Two films with South Asian connection to screen at SXSW

A scene from Iram Parveen Bilal’s “I’ll Meet You There” 

Filmmaker and activist Iram Parveen Bilal’s “I’ll Meet You There” and Maureen Bharoocha’s “Golden Arm” will have their world premieresat the South by Southwest Conference and Festivals in Austin, Texas, to be held from March 13 to 22.

Every year, the program draws thousands of fans, filmmakers, press, and industry leaders to immerse themselves in the most innovative, smart, and entertaining new films of the year.

“I’ll Meet You There,” chosen for the narrative competition at the festival, is a family drama about a Muslim cop and his teenage ballerina daughter. At a heightened security time, Majeed (Farhan Tahir), a Muslim cop in Chicago, is forced to question where his loyalties truly lie when his orthodox, estranged father, Baba, unexpectedly visits from Pakistan.

Meanwhile, Dua (Nikita Tewani,), Majeed’s daughter, is concurrently forced to pirouette between her passion for dance and her roots. The film stars Tahir, Tewani, Muhammad Qavi Khan, Sheetal Sheth, Shawn Parsons, Andrea Cirie, Nitin Madan, Michael Pemberton, Samrat Chakrabarti and Rachit Trehan.

Two films with South Asian connection to screen at SXSW

A scene from Maureen Bharoocha's 'Golden Arm'

Baroocha’s directorial debut “Golden Arm” is a female buddy comedy which focuses on a tough lady trucker who trains her girly best friend to compete in the National Ladies Arm Wrestling Championship. The film stars Mary Holland, Betsy Sodaro, Olivia Stambouliah, Eugene Cordero, Aparna Nancherla, Dawn Luebbe, Ron Funches, Ahmed Bharoocha, Dot-Marie Jones and Kate Flannery.

According to The Oklahoman, Holland is playing the part of Melanie, “a wimpy baker who needs to get her life back on track after her business falls into insurmountable debt.” Sodaro is Danny, Melanie’s best friend and an arm wrestling champ who has suffered an injury and is unable to compete in the tournament.

Bilal, who was raised in Nigeria and Pakistan, is a Physics Olympian turned filmmaker. According to her website, she formed the Parveen Shah Productions in 2017. It is a global short and long form media production company that focuses on telling stories that matter. Last year, she was one of 15 directors invited to Cinefondation's L'Atelier at Cannes for her feature project “WAKHRI (ONE OF A KIND), “based on a social media star in Pakistan.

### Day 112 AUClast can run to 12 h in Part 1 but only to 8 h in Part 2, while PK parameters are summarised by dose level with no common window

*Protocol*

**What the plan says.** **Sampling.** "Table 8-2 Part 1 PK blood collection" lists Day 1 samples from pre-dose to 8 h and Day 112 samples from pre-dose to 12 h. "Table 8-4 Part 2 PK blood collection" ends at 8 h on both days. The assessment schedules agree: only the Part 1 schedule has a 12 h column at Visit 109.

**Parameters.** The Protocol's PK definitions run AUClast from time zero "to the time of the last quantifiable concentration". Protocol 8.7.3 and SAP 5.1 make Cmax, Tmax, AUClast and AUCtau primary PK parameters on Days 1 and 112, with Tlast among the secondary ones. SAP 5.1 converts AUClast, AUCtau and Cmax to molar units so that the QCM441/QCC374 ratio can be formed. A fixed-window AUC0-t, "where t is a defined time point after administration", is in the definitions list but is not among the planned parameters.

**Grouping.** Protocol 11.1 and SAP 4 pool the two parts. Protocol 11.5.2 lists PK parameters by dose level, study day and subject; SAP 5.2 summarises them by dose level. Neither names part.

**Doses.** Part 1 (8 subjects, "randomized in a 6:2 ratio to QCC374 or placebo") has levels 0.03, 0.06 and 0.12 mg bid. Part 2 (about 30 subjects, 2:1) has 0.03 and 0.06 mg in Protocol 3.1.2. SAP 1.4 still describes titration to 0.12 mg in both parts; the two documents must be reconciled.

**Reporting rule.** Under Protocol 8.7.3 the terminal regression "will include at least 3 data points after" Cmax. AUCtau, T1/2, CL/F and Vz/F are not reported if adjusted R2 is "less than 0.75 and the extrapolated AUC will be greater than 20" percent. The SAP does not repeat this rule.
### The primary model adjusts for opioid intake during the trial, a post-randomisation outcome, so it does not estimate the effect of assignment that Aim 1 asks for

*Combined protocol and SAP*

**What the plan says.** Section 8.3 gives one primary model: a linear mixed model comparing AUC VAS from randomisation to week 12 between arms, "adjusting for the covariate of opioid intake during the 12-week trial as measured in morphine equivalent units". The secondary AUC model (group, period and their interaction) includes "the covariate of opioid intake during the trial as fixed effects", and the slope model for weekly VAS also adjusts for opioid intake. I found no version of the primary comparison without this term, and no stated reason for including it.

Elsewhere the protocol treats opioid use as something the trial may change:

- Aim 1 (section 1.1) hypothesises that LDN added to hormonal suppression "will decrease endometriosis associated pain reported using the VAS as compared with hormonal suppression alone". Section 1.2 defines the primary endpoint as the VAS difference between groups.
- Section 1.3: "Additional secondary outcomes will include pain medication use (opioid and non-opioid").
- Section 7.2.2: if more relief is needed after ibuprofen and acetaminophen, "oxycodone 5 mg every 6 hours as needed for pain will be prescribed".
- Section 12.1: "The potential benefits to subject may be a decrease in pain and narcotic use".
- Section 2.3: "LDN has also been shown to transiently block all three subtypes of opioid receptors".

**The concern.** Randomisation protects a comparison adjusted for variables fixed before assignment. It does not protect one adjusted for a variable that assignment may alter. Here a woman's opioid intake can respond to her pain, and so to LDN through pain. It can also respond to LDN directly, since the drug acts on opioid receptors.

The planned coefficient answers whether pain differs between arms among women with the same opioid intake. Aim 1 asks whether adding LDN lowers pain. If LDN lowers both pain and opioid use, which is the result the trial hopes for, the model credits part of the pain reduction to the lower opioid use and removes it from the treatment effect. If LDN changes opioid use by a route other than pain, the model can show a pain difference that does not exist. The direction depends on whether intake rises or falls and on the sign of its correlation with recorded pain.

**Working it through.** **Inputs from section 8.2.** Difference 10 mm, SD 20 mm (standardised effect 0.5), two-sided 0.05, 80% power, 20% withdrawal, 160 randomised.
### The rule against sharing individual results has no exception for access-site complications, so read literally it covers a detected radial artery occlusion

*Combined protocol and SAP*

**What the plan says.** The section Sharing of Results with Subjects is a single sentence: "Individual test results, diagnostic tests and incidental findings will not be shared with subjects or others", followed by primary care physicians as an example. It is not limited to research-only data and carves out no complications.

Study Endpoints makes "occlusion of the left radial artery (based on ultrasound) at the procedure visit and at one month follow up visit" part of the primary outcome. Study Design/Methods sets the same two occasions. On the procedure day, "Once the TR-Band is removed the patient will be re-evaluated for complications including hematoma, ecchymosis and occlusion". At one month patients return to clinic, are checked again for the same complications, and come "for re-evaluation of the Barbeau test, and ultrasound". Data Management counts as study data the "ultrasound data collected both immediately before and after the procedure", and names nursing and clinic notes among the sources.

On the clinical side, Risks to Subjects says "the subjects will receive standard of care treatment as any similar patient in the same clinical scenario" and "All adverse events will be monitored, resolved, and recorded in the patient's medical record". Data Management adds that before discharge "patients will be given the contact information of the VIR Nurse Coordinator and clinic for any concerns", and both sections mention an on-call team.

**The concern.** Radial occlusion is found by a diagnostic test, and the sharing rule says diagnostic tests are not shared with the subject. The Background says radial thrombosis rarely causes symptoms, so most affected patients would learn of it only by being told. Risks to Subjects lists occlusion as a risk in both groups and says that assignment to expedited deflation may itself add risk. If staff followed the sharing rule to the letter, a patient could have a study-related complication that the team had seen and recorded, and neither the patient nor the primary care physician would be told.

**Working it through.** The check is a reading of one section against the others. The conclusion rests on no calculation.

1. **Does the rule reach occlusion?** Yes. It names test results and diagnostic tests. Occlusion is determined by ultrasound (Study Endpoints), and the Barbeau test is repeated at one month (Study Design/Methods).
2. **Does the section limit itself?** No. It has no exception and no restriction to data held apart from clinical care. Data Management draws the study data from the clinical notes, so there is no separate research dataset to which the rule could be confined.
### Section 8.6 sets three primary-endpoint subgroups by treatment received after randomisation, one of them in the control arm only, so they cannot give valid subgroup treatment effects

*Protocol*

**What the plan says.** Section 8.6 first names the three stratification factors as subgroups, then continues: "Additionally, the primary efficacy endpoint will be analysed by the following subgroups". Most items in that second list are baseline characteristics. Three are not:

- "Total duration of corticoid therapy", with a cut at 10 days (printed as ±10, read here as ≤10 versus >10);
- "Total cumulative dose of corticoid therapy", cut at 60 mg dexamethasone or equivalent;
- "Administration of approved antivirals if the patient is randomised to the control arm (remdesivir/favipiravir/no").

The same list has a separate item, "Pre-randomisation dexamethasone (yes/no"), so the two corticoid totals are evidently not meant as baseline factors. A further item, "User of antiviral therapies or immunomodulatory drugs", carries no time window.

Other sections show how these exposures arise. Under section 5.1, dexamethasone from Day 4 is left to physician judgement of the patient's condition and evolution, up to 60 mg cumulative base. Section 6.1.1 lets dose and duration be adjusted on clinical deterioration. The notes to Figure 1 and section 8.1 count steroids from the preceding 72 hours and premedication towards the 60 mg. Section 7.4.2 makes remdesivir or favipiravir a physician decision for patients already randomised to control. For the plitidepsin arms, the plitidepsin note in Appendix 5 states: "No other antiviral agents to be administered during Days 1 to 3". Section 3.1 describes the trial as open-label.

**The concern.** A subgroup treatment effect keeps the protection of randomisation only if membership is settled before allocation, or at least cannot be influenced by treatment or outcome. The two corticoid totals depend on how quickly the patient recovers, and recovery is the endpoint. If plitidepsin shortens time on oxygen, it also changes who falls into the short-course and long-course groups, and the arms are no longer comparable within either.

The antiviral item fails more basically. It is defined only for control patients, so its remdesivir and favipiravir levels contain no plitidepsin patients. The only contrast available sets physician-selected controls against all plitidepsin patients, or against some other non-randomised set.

Two films with South Asian connection to screen at SXSW

Iram Parveen Bilal

Her past works include “Josh” (Against The Grain), Pakistan's first film to be on Netflix and in the permanent selection at the U.S. Library of Congress and “The PhD Movie: Still in Grad School.”

 Bilal initiated the Pakistani Oscar committee and is the founder of Pakistan’s first professional screenwriting lab (QALAMBAAZ).

Bharoocha, from a mixed family of Irish Catholic and Indian-Pakistani Burmese Muslim heritage, is currently a segment director for ABC’s “Jimmy Kimmel Live.” Previously, she directed a short film, “Abajee,” which, according to Bharrocha’s website, was filmed on location in the streets Karachi. “Abajee” was screened at the Santa Barbara, Palm Springs, and Hampton’s International Film Festivals.

Bharoocha also wrote and directed a short film series for Sprinkles Cupcakes and has directed original content for Comedy Central, College Humor, Funny or Die and The Upright Citizens Brigade Theater. Her first feature film “Fatal Flip,” a physiological thriller, was released on Lifetime. Her second feature, “I Am Watching You” premiered at the Napa Valley Film Festival.

Two films with South Asian connection to screen at SXSW

Maureen Bharoocha

According to her website, she is developing features based on her short films: “Movie Mind Machine” starring Ron Funches and Matt Braunger and “Hairpin Bender” starring Lauren Lapkus, Nicole Byer, Mary Holland, and Aparna Nancherla. Maureen is also developing a sitcom with her brother, comedian Ahmed Bharoocha.

She has an MFA from Boston University.

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